American citizens living in Canada are no strangers to tax compliance obligations. A quasi example is selling a Canadian principal residence. Some tax obligations are simply a result of triggering the Canada/US tax treaty, while others can give rise to US taxation in cases where exemptions are in place in Canada.
With the ongoing surge in real estate prices, more and more homeowners are opting to sell their properties, yielding significant capital gains. However, there is a stark contrast in tax benefits between Canadian tax residents and US citizens (or long-term green card holders) residing in Canada. While Canadians can leverage the Principal Residence Exemption to secure a tax-free gain when selling their homes, Americans living in Canada still find themselves liable to US taxes.
The unlimited Canadian Principal Residence Exemption
In Canada, the principal residence exemption can be utilized to eliminate or minimize (for income tax purposes) the capital gain arising from the sale, transfer, or gifting of a taxpayer’s primary residence, whether it occurs upon the taxpayer’s death or through a legal transaction.
For a property to be designated as the taxpayer’s principal residence and for the taxpayer to claim the principal residence exemption the following conditions must be respected:
- As per the provisions of the Income Tax Act (“ITA”), a taxpayer is entitled to claim the principal residence exemption on one (1) property per year.
- The taxpayer must own the property (note that joint ownership with another person may qualify as well).
- The taxpayer, their spouse or common-law partner, former common-law partner, or a child of the taxpayer must have resided in the housing unit as their primary residence during that particular year.
- The taxpayer is required to file the T2091 form, designating their home as their principal residence, for each relevant tax year that they are seeking to claim the exemption.
The limited US Principal Residence Exemption
According to US tax regulations, the maximum capital gain exemption on the profits derived from the sale of a primary residence is set at $250,000 USD for those filing taxes individually (or $500,000 USD for married couples filing jointly), and any amount exceeding this threshold is subject to taxation. Depending on your income, the sale of this property will be subject a capital gain tax of up to 20% and an unavoidable net investment income tax (NIIT) of 3.8%. However, it is important to note that this exemption is conditional and subject to the following terms:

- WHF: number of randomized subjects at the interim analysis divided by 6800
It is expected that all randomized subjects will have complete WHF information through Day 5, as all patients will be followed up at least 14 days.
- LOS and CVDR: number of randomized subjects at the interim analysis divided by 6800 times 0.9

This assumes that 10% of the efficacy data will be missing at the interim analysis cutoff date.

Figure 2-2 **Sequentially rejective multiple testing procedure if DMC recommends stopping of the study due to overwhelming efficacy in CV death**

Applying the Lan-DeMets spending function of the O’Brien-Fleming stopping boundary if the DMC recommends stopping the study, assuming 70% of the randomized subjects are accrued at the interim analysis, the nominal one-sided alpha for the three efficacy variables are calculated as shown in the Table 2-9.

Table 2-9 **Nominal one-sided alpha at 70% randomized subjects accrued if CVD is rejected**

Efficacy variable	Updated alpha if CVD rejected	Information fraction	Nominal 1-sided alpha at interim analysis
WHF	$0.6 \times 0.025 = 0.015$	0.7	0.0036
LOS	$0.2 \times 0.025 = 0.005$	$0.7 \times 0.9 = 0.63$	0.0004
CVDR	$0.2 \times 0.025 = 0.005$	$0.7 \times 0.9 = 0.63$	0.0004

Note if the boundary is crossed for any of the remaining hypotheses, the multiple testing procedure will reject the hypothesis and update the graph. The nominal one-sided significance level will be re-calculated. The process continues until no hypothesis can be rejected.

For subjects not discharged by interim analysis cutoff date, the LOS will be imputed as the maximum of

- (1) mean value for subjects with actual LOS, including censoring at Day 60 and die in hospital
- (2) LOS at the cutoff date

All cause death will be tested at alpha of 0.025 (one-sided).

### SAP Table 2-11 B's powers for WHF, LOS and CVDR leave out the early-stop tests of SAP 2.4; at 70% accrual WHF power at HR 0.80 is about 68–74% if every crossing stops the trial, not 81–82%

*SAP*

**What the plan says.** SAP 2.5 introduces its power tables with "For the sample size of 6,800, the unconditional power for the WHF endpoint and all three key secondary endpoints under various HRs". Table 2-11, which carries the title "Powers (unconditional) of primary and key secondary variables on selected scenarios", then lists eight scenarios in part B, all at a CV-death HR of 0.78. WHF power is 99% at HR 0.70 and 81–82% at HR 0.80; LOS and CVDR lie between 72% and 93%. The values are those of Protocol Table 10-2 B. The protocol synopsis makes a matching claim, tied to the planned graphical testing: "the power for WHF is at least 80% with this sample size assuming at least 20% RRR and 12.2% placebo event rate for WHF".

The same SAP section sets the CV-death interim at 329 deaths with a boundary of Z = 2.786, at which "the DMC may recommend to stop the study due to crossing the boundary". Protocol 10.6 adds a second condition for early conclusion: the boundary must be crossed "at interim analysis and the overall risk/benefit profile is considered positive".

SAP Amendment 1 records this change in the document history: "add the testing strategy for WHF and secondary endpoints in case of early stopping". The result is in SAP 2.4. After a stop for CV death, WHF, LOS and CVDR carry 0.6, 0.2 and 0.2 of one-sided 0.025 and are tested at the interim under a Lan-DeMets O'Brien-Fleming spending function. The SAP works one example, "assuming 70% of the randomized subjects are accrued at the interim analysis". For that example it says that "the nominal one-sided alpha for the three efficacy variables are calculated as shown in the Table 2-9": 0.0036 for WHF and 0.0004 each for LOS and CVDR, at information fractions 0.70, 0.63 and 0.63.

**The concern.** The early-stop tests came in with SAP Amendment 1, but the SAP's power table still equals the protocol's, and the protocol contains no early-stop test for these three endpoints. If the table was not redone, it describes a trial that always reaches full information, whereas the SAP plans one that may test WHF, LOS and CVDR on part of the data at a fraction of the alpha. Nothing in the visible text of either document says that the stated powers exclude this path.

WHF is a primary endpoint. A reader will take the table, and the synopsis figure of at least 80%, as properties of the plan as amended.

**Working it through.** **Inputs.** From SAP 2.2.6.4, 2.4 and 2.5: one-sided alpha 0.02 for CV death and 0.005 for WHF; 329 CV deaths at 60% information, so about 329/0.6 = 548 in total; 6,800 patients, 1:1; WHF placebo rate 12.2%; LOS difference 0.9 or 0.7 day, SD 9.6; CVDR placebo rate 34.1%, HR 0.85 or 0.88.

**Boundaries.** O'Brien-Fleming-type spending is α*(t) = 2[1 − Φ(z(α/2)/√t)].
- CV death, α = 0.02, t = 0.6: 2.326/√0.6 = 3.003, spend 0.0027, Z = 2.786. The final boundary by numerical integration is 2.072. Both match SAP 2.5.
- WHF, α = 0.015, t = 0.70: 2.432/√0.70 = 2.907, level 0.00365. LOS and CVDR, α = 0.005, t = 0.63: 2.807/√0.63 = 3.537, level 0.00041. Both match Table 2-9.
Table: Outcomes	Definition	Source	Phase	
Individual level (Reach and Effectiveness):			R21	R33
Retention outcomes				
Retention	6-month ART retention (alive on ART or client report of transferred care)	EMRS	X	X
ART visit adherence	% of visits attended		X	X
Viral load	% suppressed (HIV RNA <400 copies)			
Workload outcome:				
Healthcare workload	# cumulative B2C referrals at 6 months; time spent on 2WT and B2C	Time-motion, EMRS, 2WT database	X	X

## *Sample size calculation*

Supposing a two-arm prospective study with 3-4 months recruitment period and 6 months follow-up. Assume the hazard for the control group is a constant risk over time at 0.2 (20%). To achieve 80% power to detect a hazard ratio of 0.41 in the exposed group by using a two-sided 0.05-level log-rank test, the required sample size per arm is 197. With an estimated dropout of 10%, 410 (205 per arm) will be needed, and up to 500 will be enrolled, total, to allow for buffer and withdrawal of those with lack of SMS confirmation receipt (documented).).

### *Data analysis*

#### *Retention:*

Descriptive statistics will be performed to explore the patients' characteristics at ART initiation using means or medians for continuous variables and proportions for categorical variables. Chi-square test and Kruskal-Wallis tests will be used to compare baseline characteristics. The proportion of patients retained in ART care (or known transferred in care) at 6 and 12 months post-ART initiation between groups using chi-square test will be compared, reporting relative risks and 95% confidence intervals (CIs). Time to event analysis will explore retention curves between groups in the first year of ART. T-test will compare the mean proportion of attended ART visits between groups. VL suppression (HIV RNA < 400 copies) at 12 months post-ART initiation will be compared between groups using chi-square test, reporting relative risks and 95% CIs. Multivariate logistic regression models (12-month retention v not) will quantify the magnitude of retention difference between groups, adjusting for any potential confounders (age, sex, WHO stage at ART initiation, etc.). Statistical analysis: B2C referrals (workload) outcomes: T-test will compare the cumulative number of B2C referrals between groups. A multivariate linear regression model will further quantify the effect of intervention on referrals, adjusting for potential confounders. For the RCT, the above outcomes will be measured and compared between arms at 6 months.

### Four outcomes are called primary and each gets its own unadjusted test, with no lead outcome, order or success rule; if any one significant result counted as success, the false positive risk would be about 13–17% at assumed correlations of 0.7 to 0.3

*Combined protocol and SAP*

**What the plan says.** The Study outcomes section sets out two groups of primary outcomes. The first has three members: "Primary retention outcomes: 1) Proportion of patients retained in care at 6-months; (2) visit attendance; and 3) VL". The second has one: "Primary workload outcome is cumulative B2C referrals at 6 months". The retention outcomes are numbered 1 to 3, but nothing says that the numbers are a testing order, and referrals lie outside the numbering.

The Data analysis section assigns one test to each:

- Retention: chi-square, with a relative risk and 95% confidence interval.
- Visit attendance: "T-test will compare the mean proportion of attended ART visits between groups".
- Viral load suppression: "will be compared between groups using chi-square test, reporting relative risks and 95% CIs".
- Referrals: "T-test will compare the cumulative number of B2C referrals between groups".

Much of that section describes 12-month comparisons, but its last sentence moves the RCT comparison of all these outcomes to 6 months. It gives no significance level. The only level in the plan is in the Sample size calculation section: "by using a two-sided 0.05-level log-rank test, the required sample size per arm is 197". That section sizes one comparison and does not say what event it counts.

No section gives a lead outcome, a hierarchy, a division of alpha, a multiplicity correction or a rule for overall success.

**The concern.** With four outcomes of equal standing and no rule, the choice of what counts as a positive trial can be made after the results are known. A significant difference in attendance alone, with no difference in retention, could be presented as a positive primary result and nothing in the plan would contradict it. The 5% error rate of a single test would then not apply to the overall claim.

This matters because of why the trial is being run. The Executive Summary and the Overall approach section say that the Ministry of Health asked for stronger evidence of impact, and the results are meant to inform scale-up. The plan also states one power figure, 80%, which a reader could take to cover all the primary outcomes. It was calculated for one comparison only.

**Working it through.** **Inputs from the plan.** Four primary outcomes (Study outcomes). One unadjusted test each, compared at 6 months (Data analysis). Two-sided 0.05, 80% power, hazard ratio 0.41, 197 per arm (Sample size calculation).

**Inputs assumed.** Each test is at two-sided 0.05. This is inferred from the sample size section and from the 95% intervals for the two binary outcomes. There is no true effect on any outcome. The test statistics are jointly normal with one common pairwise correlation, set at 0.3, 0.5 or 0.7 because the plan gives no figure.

- Ownership Requirement: The seller owned the property for at least 24 months (2 years) out of the five (5) years leading up to the date of sale.
- Residence Requirement: The seller used the property as his/her residence for at least 24 months during the five (5) years leading up to the date of sale.
Given this limited US exemption, many US citizen (or long-term green-card holders) living in Canada face a heavy US tax burden on the sale of their Principal Residence.
Let’s consider the following scenario: McGill University professor and US citizen, Dr. Smith, moved to Montreal in 1978 with his wife, a Canadian citizen. Upon settling into the city, the couple jointly purchased a property for $300,000 CAD. Today, the couple wishes to sell their home. The current fair market value of the property is 3.3 million dollars Canadian. The home qualifies as the couple’s principal residence in accordance with the definition set forward in the Canadian Income Tax Act, therefore, they are not subject to taxation on the capital gains in Canada.
Seeing as Dr. Smith is a US citizen, he would be subject to a US capital gain tax on his attributable gains resulting from the sale of the property. The US capital gain tax in the case of Dr. Smith is twofold; first the sale is exposed to a 20% capital gain tax (the maximum amount assumed) and second, a 3.8% net investment income tax (NIIT). The US principal residence exclusion for a single tax filer is $250,000.00 USD. Assuming an exchange rate of 1.34 Canadian/US Dr. Smith may be liable for $654,500.00 CAD for US capital gains tax upon the sale of his Canadian principal residence.
With careful planning, it is often possible to reduce the burden of taxes in most situations.